With all the concern about the impact coronavirus (COVID-19) has had on our lives, it’s easy to overlook the fact that May is National Stroke Awareness Month. Certainly remain vigilant and do what you can to prevent the spread of COVID-19, but also take some time this month to think about the members of our community who have been impacted by strokes, and make sure you know what to do if a stroke occurs.
National Stroke Awareness Month is all about beating strokes; that means preventing strokes and also getting the best treatment possible if a stroke occurs. Strokes remain a leading cause of death and disability in the United States, especially in the Southeast. When a stroke happens it basically means blood flow to the brain is disrupted, which leads to brain damage. Often strokes occur when a blood vessel is blocked (an ischemic stroke), but other kinds of strokes can occur because of bleeding in the brain (a hemorrhagic stroke). Regardless of the reason the stroke occurs, the most important thing to do when you recognize a stroke has happened is call 9-1-1.
The treatment for strokes is time sensitive. The sooner you get to the hospital the better the outcome is going to be. Tallahassee Memorial HealthCare (TMH) is home to the region’s only Comprehensive Stroke Center and provides our community with endovascular stroke treatments, 24 hours a day, 365 days a year.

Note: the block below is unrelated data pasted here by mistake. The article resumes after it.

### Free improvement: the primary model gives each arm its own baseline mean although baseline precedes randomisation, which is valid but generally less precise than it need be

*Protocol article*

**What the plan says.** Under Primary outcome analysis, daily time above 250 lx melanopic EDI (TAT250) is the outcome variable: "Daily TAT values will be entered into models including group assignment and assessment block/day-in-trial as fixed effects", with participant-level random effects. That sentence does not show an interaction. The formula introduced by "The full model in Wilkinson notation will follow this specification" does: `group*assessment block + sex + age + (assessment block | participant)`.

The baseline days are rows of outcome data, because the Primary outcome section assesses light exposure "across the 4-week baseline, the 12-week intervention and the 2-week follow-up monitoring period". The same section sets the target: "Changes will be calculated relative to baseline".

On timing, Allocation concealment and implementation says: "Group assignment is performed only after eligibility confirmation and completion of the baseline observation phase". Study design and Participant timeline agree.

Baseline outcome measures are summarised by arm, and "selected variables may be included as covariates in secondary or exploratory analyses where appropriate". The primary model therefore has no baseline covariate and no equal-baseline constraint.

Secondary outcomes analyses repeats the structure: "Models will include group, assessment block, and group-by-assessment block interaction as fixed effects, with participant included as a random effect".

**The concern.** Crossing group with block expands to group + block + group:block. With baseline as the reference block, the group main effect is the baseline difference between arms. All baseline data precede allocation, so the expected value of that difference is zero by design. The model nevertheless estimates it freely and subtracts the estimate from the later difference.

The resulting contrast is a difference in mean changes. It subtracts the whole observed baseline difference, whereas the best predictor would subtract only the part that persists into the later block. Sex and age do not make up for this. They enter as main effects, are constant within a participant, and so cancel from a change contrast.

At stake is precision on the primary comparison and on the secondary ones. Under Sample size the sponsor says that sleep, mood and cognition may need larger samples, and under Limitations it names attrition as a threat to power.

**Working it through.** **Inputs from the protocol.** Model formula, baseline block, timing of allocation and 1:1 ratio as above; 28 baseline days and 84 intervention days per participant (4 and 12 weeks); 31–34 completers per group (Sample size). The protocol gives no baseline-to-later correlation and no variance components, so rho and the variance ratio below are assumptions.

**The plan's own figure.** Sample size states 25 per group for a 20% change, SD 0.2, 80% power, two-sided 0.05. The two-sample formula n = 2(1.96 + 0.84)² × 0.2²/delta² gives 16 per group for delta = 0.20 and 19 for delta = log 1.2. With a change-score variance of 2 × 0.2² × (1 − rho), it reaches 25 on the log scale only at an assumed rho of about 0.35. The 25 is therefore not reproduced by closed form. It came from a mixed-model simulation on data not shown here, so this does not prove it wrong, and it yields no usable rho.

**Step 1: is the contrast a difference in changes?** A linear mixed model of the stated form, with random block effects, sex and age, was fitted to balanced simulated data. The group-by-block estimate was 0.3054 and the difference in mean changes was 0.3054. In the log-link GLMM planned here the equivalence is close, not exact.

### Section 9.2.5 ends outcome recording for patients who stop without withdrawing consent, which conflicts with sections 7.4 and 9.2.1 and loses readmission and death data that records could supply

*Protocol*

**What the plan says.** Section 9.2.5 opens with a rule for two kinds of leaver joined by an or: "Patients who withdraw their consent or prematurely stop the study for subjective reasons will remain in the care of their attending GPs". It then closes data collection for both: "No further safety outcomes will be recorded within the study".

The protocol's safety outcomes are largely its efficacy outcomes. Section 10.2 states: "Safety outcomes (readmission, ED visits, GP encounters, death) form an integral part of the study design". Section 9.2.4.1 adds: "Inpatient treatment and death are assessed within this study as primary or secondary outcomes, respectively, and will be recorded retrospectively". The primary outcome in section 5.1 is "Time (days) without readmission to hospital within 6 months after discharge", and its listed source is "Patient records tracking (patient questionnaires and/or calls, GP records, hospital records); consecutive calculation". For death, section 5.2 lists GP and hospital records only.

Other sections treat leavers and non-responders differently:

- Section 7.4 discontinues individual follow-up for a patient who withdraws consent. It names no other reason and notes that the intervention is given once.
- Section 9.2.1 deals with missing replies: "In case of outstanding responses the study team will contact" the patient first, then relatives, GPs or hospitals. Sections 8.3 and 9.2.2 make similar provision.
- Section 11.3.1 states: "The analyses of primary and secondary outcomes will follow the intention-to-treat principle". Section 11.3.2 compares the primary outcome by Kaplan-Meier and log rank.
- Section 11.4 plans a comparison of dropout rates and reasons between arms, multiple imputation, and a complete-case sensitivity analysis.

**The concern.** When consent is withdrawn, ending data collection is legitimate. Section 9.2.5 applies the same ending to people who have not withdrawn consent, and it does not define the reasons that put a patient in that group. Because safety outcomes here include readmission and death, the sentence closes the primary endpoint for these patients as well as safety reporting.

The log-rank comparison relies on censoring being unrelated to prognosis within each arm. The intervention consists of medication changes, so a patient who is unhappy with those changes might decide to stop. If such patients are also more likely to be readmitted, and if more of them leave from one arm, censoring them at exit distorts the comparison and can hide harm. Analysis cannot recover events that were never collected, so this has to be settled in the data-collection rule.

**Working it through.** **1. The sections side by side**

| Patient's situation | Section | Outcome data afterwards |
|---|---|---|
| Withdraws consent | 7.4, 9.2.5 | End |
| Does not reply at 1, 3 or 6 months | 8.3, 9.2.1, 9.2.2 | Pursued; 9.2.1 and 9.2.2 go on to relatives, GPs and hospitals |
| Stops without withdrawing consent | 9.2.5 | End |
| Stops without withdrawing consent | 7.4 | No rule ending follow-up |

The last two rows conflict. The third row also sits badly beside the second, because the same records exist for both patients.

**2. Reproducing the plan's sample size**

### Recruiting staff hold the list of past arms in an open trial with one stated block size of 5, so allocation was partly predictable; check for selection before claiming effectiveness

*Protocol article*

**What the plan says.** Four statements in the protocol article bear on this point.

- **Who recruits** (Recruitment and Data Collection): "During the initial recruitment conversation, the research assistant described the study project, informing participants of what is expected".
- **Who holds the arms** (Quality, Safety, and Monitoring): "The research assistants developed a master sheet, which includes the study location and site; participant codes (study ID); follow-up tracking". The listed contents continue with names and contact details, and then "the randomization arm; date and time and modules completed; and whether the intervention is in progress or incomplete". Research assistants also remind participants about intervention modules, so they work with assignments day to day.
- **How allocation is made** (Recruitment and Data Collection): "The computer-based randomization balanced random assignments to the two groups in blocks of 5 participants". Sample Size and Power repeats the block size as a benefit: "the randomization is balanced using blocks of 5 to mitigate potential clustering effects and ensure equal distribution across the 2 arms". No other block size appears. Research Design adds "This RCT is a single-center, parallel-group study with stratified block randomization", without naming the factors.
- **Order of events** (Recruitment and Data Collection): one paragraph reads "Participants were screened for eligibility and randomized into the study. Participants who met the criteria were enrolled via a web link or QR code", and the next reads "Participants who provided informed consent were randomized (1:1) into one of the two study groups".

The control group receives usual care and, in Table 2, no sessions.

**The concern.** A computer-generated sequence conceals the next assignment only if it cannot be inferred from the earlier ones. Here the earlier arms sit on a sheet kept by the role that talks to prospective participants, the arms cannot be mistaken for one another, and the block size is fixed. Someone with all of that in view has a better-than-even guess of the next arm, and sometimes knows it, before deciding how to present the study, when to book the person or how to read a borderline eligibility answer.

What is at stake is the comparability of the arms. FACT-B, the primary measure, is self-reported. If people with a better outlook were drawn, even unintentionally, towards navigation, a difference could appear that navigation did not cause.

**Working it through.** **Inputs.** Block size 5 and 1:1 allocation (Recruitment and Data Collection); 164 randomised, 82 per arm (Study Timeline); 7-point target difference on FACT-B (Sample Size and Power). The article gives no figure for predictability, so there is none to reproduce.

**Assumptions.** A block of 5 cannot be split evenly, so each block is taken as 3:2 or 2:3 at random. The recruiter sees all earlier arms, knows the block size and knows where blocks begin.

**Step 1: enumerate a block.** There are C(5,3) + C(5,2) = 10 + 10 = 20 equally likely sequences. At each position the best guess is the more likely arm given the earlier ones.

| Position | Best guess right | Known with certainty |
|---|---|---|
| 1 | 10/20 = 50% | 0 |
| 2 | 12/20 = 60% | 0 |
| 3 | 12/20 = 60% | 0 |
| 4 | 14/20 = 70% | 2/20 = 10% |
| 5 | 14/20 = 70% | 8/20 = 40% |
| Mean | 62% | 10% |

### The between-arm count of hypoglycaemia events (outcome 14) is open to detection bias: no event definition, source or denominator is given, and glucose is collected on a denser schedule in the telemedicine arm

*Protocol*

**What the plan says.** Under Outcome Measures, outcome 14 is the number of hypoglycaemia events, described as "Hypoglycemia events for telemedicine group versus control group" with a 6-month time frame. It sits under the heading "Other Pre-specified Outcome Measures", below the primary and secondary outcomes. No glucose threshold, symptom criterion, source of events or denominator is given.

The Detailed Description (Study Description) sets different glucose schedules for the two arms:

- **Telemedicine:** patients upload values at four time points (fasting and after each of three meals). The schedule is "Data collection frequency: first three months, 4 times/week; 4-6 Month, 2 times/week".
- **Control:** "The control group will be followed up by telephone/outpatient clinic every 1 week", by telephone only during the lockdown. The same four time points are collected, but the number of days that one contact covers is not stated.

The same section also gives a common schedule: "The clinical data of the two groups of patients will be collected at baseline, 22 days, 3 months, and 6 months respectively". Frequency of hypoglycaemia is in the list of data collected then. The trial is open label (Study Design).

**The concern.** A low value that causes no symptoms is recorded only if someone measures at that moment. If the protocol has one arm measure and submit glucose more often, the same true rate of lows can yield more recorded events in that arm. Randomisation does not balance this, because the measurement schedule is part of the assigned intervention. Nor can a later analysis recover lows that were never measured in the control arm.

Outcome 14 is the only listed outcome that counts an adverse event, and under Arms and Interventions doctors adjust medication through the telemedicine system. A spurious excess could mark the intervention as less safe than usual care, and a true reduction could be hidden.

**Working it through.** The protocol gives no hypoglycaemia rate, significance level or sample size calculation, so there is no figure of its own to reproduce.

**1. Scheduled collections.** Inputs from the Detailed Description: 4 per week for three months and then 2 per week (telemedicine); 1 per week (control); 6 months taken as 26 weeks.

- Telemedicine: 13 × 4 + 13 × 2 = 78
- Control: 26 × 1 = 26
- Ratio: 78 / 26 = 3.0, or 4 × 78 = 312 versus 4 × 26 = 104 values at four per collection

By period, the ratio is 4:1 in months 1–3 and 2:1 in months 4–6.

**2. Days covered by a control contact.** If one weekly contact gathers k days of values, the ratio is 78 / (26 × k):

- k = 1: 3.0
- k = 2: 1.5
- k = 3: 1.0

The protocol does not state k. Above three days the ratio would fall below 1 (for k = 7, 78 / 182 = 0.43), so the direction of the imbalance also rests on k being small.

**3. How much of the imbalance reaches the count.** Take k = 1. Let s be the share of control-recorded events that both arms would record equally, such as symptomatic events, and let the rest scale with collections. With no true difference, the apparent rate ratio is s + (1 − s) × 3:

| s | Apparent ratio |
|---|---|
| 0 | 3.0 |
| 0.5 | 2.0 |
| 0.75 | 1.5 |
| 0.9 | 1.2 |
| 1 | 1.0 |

Many people know a stroke is an emergency, but not everyone is able to recognize all the signs and symptoms of a stroke. Recently, the American Stroke Association added BE to their FAST mnemonic to help raise awareness of stroke symptoms. The new mnemonic, BE FAST, stands for:
B – BALANCE sudden loss of coordination.
E – EYES rapid loss of vision, blurry vision or double vision.
F – FACE uneven facial movement, one eye/mouth droop or loss of sensation in the face.
A – ARMS weakness or loss of sensation on one side of the body.
S – SPEECH slurred speech, speech that is disorganized or a sudden inability to communicate.
T – TIME it’s time to call 9-1-1 if you suspect someone is having a stroke – don’t wait!
BE FAST is an excellent tool to help remember the signs and symptoms of a stroke, and it could help you save someone’s life one day. In addition to the signs and symptoms represented in BE FAST, certain kinds of strokes are frequently associated with a very severe headache that appears without an obvious cause.
Remember, stay home and follow COVID-19 precautions during this pandemic, but if you recognize someone is having a stroke, don’t delay, call 9-1-1. In the spirit of National Stroke Awareness Month take some time to consider how strokes have impacted our community, your friends or even your family, and think about what you can do to help beat strokes.
To learn more about strokes and the comprehensive stroke services at Tallahassee Memorial HealthCare, visit TMH.ORG/Stroke.